I did this one in early September 2012, on a fine Saturday, forecasted to be a very warm day with max temps exceeding 30, so we dressed accordingly. But the morning was chilly so we stayed a bit longer in the charming town of Udine and only started just before noon, so when we reached Faedis it was already lunch time (and what a lunch we had :-)) However, when we decided to go on, it really was 30+ and what seemed to be an easy climb with dense tree shade from the bottom, was actually quite a nasty one! The gradient is moderate, but unexpected exposure to the sun made it tough! Views from the chapel at the top are great however and village signs in 3 languages contributed to the feeling we’ve done something special. We descended to Slovenia, quite steep, with the mysterious “Napoleon Bridge” half way down and a fine riverside beach nearby.
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Col de la Pierre St.Martin, Tardets story submitted on 9/8/2014
This is a beautifull, although demanding, alternative to some other more known passes for rides from France into Spain. I did it in August 2014, with 8 kg of luggage or so and without any serious problems, although we rode in very slow tempo which included a pause in St. Engrace and a lunch at the ski station at 1600 m. Since my climbing abilities are rather under those of average CBB visitor, this means anyone can do it, despite being one of the toughest in this part of the Pyrenees. There''s VERY little trafic between St.Engrace and Col de Soudet, sometimes less than one car in 15 minutes. The road is quite narrow on some sections and the surface isn''t always best. If descending into France, be carefull, especially between Soudet and Soucusse.
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Col de Lizarrieta, Sare story submitted on 9/8/2014
If you are based in the Pays Basque and want to do the 5 villages of Bidaroa loop, then consider following the ancient contrabanders'' paths using this pass for the ascend in order to avoid going both ways over the same roads. It''s quiet and for most of the time there will be a lot of tree shade. The gradient is almost constant, probably a former mule path. You''ll hardly find a 100 m section which is considerably more or less steep than the average, which I estimated to be somewhere between 5 and 6 %. On the French side, the surface is rather poor, but it gets much better on the descent into Spain, which is very technical. On both parts of the border, the road is narrow. Given the trafic is low that''s not much of a problem, but be careful anyway. Views on the top are OK though nothing really special; it''s the beauty of the 5 villages (especially Lisaka) what is worth the effort.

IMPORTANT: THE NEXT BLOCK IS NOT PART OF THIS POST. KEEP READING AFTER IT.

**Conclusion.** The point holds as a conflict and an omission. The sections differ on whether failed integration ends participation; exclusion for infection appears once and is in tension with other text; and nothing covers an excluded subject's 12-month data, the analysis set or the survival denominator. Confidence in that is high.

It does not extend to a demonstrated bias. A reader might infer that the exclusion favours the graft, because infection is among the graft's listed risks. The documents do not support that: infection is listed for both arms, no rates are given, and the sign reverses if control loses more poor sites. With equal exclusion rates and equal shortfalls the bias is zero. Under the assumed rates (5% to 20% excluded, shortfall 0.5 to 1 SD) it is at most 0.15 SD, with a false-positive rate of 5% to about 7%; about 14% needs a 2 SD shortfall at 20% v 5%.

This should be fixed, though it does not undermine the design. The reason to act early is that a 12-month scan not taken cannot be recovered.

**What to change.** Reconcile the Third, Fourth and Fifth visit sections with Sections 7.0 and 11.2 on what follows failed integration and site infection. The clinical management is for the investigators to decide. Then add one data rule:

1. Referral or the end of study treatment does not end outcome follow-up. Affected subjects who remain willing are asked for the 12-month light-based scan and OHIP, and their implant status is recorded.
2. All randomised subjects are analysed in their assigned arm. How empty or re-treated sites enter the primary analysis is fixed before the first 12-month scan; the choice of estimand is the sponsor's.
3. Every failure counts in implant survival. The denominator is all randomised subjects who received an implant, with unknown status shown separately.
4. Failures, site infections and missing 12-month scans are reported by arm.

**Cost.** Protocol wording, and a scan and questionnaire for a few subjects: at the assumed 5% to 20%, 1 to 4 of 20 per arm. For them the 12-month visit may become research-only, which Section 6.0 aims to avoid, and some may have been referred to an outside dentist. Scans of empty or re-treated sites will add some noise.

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Sella Carnizza, Uccea story submitted on 6/26/2015
A lonesome, almost mysterious, narrow road into one of the more beautiful valleys in this part of the Alps. When we did it (from Kobarid – Zaga) on a cloudy Monday in June, traffic was extremely low, especially after Ucea. Perhaps there are more cars on sunny August weekends, but I guess even then this climb is a delight. It''s not a piece of cake – starting in Kobarid, your route will have a full 1000 m of altitude gain, since you''ll lose some 130 m after the former Slovenian customs'' house. From Zaga, it is still almost 900 m. However, the climb is moderate all the way: Slovenian part is a bit steeper but still seldom above 8 %, and Italian part is even less steep, probably never exceeding 6 %. At the top there''s a cosy little cafe, open every day. If there''s nobody, hang around a little and the friendly owner will soon appear. The descent into Val Resia is very steep and technical, so don''t attempt it unless yor brakes work perfect!
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Col de la Forclaz, Menthon Saint Bernard story submitted on 11/12/2015
Lac d''Annecy is a very beautiful Alpine lake, and on a nice summer day when it''s not too hot, a climb to Col de la Forclaz combined with some swimming can make a marvellous duathlon. There is some tree cover in the upper part but most of the road is exposed. I was told the road used to be narrow, but it''s been improved save for a short section in the middle. As a result, now there''s a lot of tourist traffic, especially over this northern approach (the other side via Montmin is a bit quieter). The climb is not too difficult but don''t underestimate last 3 km which average 10 % or so.
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Tours cycled